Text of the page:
I took a solo trip to England on my very first trip to Europe in 1996. On my last full day in London before I went back home, my money belt fell off while I was out walking (it had a faulty catch). I was wearing a raincoat at the time, so didn't notice it. Unfortunately, I had ALL my cash, credit cards and passport in the bag. The only thing I didn't have in it was my plane ticket home and a blank check. Luckily, I had a photocopied the ID page of my passport, which made it easier to get a new one from the embassy. Also, I had already bought a transit pass for that day, so I was able to get back and forth between AMEX and the embassy quickly. Unluckily, I had no money to get new passport photos made. I had an AMEX card, however, and was able to go to the American Express office in London and have them cash a check for me. After that, I filed a police report (very important, as you will see!), then got my photos, got a new passport, and took the rest of the money from AMEX and had a very nice dinner with a half-bottle of wine! My biggest advice: never put all your eggs (credit cards) in one basket. Leave some emergency cash and at least one card someplace safe. Also, always bring a copy of your passport (or scan it and email it to yourself). Lastly, if at all possible, don't let it ruin your trip! I spent a half day trying to fix things and could easily have gotten depressed and spent the evening in my room. Instead, I had a nice dinner, then went and saw the Ceremony of the Keys at the Tower of London. It was a wonderful night! PS: About a week after I got home, the woman who owned the B&B where I stayed called me. The police notified her that a student had found my missing money belt. She mailed everything back to me - ever the money was included (about 60 pounds). I sent the money to the student as a reward, but was happy to have my real passport back and my credit cards!
Cincinnati, OH USA Sun 09/26/2010
I used a moneybelt for the first time while in Europe. Europe seems safer than the US, but the moneybelt was cheap insurance: who wants to lose c. cards, passport, etc. in a foreign country? It was bulky, but gave me peace of mind.
Jupiter, FL USA Fri 09/24/2010
Manic paranoia - avoid it!
Reading the last few posts just makes me think some people are wayyy too PARANOID!!!!
USA Wed 09/22/2010
Better to safe than sorry
Better to error on the side of caution than lose: ATM cards, Credit Cards, Passports, Eurail Tickets and your money. What posters have listed do and will happen continue to happen in the future. So be safe and let the tourists that do not believe in these incidents take their chances.
CA USA Wed 09/22/2010
1) Expect to encounter a pickpocket or thief somewhere. Prepare for it. 2) Always keep your passport, credit cards, and major money in a moneybelt. Only keep what you don't mind losing in your billfold or purse. Yes, it may be a bit uncomfortable but think of regrets if you are ripped off! It's not a bad idea to carry a dummy wallet that could be pickpocketed without significant loss.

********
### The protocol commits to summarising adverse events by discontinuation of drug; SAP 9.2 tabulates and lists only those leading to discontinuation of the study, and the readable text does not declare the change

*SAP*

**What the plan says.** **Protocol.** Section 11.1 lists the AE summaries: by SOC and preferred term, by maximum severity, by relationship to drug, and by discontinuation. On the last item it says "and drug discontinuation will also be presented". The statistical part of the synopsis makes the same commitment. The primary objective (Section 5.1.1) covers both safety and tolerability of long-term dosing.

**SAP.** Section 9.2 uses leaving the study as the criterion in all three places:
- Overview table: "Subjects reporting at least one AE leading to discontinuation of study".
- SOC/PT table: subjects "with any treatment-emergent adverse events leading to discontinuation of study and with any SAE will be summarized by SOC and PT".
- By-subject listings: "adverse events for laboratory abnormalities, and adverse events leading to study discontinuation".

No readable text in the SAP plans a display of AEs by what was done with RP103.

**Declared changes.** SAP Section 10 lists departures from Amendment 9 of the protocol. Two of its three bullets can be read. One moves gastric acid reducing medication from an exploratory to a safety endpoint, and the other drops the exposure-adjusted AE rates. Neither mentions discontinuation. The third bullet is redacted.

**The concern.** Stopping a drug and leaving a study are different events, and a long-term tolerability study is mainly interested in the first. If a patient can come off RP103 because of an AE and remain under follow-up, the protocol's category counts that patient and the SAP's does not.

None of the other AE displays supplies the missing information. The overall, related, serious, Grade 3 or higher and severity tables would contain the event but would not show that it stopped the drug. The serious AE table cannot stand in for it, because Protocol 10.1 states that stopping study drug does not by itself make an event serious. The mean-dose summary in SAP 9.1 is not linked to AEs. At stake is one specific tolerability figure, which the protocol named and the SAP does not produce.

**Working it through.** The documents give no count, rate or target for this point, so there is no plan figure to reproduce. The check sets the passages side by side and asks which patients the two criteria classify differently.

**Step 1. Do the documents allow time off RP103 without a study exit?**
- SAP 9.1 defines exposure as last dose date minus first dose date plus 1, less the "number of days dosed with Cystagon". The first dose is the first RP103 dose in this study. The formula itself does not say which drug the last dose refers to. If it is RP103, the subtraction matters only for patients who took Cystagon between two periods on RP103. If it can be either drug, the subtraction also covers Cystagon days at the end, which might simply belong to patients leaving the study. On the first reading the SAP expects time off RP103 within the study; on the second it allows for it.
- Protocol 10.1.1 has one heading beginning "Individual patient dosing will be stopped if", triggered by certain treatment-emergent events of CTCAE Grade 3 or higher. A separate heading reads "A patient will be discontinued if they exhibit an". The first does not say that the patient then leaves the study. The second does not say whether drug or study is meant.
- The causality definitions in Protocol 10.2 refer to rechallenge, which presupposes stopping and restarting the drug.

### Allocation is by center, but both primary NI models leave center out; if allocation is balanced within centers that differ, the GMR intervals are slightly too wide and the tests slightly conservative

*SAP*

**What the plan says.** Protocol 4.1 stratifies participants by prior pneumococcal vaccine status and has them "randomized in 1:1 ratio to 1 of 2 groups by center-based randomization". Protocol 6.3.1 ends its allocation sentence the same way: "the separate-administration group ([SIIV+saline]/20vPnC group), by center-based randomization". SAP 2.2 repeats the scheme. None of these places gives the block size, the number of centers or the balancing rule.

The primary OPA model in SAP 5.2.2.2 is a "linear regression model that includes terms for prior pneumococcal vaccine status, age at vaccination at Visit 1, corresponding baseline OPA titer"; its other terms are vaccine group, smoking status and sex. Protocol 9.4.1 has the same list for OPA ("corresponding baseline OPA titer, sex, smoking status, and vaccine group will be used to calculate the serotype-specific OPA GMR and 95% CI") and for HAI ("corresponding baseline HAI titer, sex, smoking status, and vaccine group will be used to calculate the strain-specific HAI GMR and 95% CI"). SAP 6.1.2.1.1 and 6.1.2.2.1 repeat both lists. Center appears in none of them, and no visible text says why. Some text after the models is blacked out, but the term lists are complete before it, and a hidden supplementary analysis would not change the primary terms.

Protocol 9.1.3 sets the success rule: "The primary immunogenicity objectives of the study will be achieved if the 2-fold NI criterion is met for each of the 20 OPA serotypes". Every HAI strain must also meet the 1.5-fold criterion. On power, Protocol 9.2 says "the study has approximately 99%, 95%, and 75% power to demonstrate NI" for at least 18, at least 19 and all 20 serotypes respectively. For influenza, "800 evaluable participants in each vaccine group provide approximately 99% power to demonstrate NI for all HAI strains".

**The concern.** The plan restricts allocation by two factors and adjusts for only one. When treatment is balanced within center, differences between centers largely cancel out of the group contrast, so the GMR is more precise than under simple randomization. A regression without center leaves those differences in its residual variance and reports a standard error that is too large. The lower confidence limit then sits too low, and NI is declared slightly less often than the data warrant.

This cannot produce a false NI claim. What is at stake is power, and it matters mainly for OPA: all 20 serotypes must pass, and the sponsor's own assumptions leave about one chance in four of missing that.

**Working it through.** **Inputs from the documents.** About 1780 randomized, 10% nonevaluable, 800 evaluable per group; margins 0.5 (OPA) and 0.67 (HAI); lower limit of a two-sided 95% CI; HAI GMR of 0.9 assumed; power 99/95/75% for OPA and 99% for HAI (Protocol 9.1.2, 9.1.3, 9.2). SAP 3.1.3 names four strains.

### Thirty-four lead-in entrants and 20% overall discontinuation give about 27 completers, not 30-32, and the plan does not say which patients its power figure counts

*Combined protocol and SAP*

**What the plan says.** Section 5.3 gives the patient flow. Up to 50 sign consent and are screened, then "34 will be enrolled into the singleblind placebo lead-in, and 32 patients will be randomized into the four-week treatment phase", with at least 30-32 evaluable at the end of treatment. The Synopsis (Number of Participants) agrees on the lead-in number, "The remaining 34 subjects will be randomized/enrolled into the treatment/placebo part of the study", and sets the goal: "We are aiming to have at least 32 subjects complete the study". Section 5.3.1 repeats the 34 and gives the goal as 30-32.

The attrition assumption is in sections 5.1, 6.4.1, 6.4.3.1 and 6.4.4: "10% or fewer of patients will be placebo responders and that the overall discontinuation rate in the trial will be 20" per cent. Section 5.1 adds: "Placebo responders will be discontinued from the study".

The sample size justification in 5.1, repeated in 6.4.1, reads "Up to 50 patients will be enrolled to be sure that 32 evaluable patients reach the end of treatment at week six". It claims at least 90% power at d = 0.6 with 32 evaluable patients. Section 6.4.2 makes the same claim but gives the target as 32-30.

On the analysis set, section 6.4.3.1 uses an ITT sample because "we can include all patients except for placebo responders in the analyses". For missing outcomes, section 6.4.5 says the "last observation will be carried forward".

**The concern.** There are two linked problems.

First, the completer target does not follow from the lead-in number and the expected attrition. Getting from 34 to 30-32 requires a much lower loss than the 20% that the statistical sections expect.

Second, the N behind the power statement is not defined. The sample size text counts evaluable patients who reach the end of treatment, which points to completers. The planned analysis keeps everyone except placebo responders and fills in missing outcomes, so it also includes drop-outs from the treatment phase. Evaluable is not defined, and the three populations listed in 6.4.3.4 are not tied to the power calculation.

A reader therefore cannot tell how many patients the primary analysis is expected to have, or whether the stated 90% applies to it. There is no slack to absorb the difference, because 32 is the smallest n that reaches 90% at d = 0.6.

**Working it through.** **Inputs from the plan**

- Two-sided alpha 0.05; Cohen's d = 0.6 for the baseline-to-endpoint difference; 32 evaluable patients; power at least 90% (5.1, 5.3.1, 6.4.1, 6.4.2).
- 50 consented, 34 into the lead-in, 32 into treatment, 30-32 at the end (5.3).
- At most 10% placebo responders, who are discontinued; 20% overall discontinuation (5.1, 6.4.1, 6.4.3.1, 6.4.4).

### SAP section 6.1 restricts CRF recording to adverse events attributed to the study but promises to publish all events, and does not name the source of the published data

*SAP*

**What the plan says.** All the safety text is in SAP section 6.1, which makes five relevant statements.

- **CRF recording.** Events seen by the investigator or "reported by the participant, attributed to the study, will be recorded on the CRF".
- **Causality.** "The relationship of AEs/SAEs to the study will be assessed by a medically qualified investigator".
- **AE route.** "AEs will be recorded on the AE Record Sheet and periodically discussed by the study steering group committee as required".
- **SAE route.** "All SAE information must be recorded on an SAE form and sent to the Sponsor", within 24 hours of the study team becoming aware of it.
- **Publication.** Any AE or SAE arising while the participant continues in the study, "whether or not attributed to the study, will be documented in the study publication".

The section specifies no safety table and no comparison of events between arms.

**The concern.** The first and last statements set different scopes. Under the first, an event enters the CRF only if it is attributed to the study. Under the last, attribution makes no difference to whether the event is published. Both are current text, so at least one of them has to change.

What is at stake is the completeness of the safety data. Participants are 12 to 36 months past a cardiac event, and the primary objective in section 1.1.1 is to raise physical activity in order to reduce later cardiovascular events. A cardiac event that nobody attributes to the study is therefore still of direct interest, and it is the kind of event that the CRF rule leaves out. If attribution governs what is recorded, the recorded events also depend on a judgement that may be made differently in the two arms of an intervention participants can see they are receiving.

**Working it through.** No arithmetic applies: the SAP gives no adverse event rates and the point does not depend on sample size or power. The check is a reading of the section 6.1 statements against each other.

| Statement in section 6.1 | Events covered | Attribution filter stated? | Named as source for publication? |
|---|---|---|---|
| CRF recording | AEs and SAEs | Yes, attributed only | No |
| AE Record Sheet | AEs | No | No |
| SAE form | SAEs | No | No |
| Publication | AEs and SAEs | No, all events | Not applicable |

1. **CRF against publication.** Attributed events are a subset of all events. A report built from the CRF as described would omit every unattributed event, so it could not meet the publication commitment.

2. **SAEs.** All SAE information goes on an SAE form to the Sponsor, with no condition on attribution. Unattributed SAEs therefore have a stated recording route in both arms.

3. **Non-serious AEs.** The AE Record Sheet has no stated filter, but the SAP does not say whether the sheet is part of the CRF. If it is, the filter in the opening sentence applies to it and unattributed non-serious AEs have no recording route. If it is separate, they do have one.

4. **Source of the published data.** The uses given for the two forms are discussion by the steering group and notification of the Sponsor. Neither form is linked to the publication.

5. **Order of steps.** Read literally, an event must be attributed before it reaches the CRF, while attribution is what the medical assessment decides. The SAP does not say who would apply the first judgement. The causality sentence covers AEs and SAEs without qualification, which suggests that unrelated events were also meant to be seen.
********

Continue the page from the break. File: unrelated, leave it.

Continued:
3) Make photo copies of your passport, driver's license, and credit cards (front and back.) This will be invaluable if you need a replacement or need to call to cancel. Also, you could give copy of passport to hotels if they request to keep passport at registration for local laws. Keep copies separate from real cards or ID.
4) Always be aware of your surroundings - particularly in crowded situations. If you are bumped, be particularly aware of what is happening and check belongings.
5) Many pickpockets work in teams. Be especially alert when children - especially babies - can be used to divert attention away from your belongings.
6) It is always safer to keep a companion with you. Avoid wandering off on your own.
7) Have a second ATM card in case one gets eaten by machine as happened to us in Paris airport and at street ATM in Falmouth, County Cornwall, England. It is best not to get money out on a Sunday when banks are closed.
Pekin, IL USA Sat 09/18/2010
How to not lose your money on a trip
Buy one or two of those prepaid credit cards and put the minimum amount on the card. Then put it into some cheap wallets and when someone is trying to take your money you give the wallet filled with copies of Euros that you make on a copy machine. Hand over the wallet and you did not lose anything.
Ca USA Fri 09/17/2010
1. Make a scanned copy of your documents and store in your email account. 2. Take your card with you. If your card gets stolen you can just call up your bank and cancel the card. You can't call up the bank and cancel cash. 3. If you have absolutely no money left then get to a church and ask for assistance. Be safe!
USA Fri 09/10/2010
ATM ate card
Was traveling through Rome and needed money, used the kind of ATM that is motorized and takes your card into the machine. It never came back out! The ATM machine ate my card! My only one-and it was a holiday weekend-no banks were open! Moral of the story (and one I practice now ALL the time...), don't use the ATM machines that take your ATM card, use the ones that you swipe your card through.